Jorge Amado: Brazil celebrates its master story-teller
"I'm under no illusions about the importance of my work," the writer Jorge Amado once said. "But if it has any worth, it is that it truly reflects the Brazilian people."
As Brazil celebrates the centenary of his birth, Amado is remembered as one of the country's most important, and best-loved writers, famous not only at home but internationally.
His vivid portrayal of his fellow countrymen and women struck a chord, and he created characters who captured the popular imagination.
Translated into 49 languages and published in 55 countries, his books reflect Brazil's culture, inequalities and contradictions.
The 100th anniversary of his birth is being marked by events throughout the year in Brazil, and also in cities like London, Paris, Salamanca and Lisbon.
Continued interest in Amado's work has led to more than 45 deals being signed in the past three years to publish his novels abroad. And to coincide with his centenary, Penguin Classics is bringing out two of his books in English.
"Jorge Amado didn't write books, he wrote a country," was the view of Mozambican author Mia Couto.
Amado, who died in 2001, did more to project his country's image abroad than all government institutions combined, he said.
Amado's gaze fell upon the poor and the rich, black Brazilians and mixed race. His novels are populated by fishermen, street children, caretakers, prostitutes, immigrants, working men and women - and those who exploited them.
But Jorge Amado's stories do not only shed light on Brazil for foreign readers.
Amado, who wrote more than 30 books, highlighted many aspects of Brazilian culture that were either taken for granted or conveniently ignored by Brazilians themselves.
"He revealed important questions for Brazil to reflect on, such as racism, our way of mixing different religious beliefs and the 'Brazilian way' ('jeitinho brasileiro') of going around the law," says Ilana Goldstein, author of The Best-Selling Brazil of Jorge Amado: Literature and National Identity.Racism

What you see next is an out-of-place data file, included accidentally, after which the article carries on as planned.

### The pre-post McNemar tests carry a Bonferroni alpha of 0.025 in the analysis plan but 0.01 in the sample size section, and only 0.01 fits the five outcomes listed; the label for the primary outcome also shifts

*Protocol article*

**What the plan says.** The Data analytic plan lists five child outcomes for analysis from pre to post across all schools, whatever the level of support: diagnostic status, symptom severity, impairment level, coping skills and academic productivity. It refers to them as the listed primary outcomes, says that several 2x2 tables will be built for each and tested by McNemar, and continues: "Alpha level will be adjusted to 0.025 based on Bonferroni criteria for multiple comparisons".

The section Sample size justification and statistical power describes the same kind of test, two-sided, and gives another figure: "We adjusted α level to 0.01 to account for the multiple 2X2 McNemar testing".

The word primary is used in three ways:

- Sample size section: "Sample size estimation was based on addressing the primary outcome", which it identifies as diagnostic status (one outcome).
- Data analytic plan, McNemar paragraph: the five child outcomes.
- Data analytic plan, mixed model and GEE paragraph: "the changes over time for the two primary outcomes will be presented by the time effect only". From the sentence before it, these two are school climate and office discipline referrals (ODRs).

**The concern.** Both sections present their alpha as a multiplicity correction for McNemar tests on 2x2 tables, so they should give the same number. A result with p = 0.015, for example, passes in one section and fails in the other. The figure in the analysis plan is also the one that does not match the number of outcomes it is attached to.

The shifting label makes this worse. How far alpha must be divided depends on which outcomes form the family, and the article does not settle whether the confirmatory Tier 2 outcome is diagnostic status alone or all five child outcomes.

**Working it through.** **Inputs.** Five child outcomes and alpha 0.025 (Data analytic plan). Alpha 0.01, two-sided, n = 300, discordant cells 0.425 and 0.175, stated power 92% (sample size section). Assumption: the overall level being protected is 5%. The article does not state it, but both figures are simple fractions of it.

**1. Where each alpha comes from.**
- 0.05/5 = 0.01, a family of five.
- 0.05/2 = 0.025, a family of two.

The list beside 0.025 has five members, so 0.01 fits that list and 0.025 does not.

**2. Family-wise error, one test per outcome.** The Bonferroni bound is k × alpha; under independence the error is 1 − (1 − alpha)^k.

Amado was born in the north-eastern state of Bahia, whose culture, music and religion were deeply influenced by the arrival of African slaves.
His books stress Brazil's African heritage, and the mixing of races that defines the country's population, as positive values.
Amado wrote his first novel in 1931 but by the end of the decade his stories were being published in France.
'Unsuitable for young people'
Most Brazilians know Jorge Amado's work through television or film adaptations.
A TV soap opera version of Gabriela, Clove and Cinnamon starring Sonia Braga took the country, then under military rule, by storm in 1975.
Gabriela was a sexy migrant worker with whom Nacib, a bar owner of Arab origin, falls in love in the small port of Ilheus, in Brazil's cocoa producing region.
A year later, Dona Flor hit the cinema screens, telling the story of a young woman who after remarrying continued to go to bed with the spirit of her deceased, debauched husband.
The characters were credible - from the local political leaders in their white suits to the pious small town ladies.
But the cocktail of sex and strong language kept many of Amado's novels off official school reading lists for decades.